The Great Ultimate through movement generates yang. When its activity reaches its limit, it becomes tranquil. Through tranquility the Great Ultimate generates yin. When tranquility reaches its limit, activity begins again. So movement and tranquility alternate and become the root of each other, giving rise to the distinction of yin and yang, and the two modes are thus established…It is man alone who receives (the Five Agents) in their highest excellence, and therefore he is most intelligent. His physical form appears, and his spirit develops consciousness. The five moral principles of his nature (humanity or jen, righteousness, propriety, wisdom, and truthfulness) are aroused by, and react to, the external world and engage in activity; good and evil are distinguished; and human affairs take place…. [Anthology of Living Religions, 155-6]

  • Does this provide a “religious” foundation for Confucian morality? Why or why not?


Heaven is my father and Earth is my mother, and even such a small creature as I finds an intimate place in their midst. Therefore that which fills the universe I regard as my body and that which directs the universe I consider as my nature. All people are my brothers and sisters, and all things are my companions. The greater ruler [the emperor] is the eldest son of my parents [Heaven and Earth], and the great ministers are his stewards. Respect the aged—this is the way to treat them as elders should be treated. Show deep love toward the orphaned and the weak—this is the way to treat them as the young should be treated. The sage identifies his character with that of Heaven and Earth, and the worthy is the most outstanding man. Even those who are tired, infirm, crippled, or sick; those who have no brothers or children, wives or husbands, are all my brothers who are in distress and have no one to turn to…. [Anthology of Living Religions, 156; cf. Living Religions, 208]

  • Is this merely a moral statement, or can it also be regarded as “religious”?

Confucian ethics insists that the self be the center of relationships, not in order to claim one’s rights but to claim to be responsible; and that a sense of the community of trust must be modeled on the family, not in a way that excludes others but in a way that extends one’s family affection to a wider world. According to a Confucian understanding, daily behaviour must be guided by an established ritual, not merely for restricting individuals, but more for cultivating the sense of holiness and mission in their heart. Education is essential for building up a good character, not primarily for building up one’s physical power to conquer what is unknown, but for the ability to cooperate with others and to be in harmony with nature and the universe….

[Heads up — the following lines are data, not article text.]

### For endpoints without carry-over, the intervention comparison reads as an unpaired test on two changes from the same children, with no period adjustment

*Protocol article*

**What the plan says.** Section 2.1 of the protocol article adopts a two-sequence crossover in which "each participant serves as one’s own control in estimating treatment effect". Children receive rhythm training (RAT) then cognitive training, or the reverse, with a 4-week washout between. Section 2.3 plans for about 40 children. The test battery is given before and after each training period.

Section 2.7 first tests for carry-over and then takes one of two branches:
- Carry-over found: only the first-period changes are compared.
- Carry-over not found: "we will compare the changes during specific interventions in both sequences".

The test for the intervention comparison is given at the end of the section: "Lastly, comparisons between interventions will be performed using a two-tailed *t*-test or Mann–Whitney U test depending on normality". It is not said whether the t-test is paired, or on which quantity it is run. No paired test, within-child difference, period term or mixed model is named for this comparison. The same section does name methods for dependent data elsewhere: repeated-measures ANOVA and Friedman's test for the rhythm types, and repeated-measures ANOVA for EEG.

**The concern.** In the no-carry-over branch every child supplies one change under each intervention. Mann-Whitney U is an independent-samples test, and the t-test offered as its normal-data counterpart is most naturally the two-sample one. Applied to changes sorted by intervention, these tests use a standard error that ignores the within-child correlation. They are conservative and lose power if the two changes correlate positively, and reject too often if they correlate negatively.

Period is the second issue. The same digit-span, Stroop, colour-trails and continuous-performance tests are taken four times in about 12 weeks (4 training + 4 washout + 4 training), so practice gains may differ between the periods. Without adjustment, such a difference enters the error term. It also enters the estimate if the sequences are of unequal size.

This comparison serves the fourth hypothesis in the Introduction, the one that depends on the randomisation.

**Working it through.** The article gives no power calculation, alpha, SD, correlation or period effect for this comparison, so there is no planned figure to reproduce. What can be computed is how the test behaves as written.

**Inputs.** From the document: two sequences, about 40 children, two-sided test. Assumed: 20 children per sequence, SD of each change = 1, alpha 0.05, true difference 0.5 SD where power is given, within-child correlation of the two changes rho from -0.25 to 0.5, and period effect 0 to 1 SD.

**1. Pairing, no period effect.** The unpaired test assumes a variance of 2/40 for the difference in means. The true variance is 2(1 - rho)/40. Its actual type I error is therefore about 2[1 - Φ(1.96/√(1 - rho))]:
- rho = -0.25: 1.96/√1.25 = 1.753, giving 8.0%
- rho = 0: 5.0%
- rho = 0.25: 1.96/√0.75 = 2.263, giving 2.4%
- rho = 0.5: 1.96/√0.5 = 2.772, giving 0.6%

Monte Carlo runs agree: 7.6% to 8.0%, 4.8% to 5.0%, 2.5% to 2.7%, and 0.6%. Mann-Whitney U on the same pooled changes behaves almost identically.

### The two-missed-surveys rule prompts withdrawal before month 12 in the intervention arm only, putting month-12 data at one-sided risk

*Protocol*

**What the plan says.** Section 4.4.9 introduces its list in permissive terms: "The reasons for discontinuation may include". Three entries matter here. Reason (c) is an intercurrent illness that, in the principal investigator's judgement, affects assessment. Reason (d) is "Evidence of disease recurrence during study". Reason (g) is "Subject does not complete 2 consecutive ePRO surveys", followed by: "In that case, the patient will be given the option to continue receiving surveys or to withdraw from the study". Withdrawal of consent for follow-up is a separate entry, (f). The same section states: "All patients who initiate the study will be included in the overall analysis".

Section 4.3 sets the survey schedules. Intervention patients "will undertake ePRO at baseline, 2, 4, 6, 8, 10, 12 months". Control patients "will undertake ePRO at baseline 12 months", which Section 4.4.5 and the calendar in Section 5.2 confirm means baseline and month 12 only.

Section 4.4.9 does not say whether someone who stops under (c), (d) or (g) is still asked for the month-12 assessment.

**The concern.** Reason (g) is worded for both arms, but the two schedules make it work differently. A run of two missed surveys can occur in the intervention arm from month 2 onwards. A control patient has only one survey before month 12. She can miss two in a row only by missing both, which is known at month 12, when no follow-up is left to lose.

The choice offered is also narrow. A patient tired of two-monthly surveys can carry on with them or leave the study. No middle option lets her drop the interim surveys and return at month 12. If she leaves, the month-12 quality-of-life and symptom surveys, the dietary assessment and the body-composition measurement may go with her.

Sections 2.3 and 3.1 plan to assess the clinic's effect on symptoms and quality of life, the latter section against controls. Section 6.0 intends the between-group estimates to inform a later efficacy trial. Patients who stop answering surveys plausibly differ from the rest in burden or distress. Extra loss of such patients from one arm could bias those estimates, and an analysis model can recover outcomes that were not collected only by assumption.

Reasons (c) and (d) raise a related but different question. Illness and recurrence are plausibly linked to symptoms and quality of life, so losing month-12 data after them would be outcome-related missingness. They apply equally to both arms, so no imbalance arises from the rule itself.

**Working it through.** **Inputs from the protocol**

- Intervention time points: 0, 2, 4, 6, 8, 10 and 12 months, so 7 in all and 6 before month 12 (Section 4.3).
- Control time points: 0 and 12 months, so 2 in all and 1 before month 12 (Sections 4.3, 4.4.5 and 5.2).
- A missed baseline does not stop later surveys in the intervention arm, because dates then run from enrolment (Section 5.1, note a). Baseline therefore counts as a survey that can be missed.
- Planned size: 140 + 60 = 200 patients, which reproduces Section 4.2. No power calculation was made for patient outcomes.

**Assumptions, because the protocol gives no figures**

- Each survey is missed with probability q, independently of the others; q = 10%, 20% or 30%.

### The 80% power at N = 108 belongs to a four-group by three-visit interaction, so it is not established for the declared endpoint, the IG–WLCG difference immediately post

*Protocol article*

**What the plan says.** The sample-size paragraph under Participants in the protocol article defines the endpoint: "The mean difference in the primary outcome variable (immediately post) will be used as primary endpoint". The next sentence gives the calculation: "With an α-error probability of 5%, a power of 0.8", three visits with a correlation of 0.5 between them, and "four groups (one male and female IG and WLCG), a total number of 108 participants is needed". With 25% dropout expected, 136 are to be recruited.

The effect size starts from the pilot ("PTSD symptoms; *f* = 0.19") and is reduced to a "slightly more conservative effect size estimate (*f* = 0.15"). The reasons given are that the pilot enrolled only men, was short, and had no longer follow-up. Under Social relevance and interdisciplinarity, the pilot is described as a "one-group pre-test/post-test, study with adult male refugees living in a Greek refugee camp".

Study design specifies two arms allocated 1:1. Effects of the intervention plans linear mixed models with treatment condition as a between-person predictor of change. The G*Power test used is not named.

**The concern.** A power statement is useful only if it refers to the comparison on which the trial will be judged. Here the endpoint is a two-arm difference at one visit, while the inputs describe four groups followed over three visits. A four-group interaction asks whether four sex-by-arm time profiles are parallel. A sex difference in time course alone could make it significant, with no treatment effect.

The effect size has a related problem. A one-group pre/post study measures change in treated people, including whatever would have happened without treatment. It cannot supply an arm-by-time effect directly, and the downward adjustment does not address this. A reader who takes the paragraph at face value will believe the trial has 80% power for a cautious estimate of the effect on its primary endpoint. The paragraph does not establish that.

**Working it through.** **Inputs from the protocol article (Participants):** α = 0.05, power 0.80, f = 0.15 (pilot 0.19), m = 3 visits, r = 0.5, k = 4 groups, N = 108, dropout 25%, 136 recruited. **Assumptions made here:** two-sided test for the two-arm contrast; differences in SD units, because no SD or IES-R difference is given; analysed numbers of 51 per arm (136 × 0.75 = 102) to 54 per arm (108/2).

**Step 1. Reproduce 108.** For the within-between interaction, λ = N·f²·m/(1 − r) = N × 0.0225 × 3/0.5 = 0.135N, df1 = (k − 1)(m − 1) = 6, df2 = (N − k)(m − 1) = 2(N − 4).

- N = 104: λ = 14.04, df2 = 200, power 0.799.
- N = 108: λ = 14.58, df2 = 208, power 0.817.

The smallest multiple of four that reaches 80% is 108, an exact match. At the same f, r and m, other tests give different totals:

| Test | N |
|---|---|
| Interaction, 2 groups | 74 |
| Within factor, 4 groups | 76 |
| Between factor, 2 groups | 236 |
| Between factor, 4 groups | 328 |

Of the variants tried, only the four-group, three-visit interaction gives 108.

…The Confucian faith is fundamentally humanistic, which lays the responsibility for a better world and for a secured future, not in the hands of a supremely detached God, but in the hands of ordinarily engaged humans. In this sense, Confucianism provides us with an alternative way of dealing with the meaning of life and the meaning of death….


For a Confucian, the meaning of life can be realized only in learning and practice, in bringing oneself to the standard of a gentleman (i.e. a morally cultivated person) and the society to the standard of Great Unity: the destiny of a human can be fulfilled only in establishing words, merits and virtues for generations to come…. [Anthology of Living Religions, 159-60]



Is Confucianism a Religion?
Xinzhong Yao

As a religion, Confucianism is indeed of special character. The backbone of Confucian doctrines is composed of three principles: harmony and unity between humanity and Heaven, harmony and unity between descendants and ancestors, harmony and unity between the secular and the sacred (Yao, 1996a: 31-3). In analysing, and expanding on, these three dimensions of harmony, Confucianism develops a systematic and unique doctrine of human religiosity. This is a kind of humanism, because it concentrates on solving secular problems and insists on human perfectibility. However, Confucianism is not humanistic in the normal sense of this term, because it does not end with the material satisfaction of human needs, nor does it reject pursuing the spiritual Absolute. Although it holds a different conception of what can be counted as the ‘spiritual’, Confucianism does have a common sense of the ultimacy of a personal experience of the sacred and a personal commitment to the Ultimate. It is thus a humanistic religion, a humanistic tradition manifesting spiritual longing and discipline in its classics, creed, practices and institutions, and leading to a religious destination that answers human ultimate concerns. These concerns are expressed through individual and communal commitments and revealed by the desires to transform self and society according to their moral and political vision. [An Introduction to Confucianism, 45]

  • If religion is, as Frederick Streng maintains, a means to ultimate transformation,” does Confucianism qualify as a religion? [See the “What is ‘religion’? discussion on the web page for the first class of this course.]


Tu Weiming
A Confucian Life in America

Oesterle Library: 181.112 T79w


Posted on December 17, 2012, in WAKE UP. Bookmark the permalink. Leave a comment.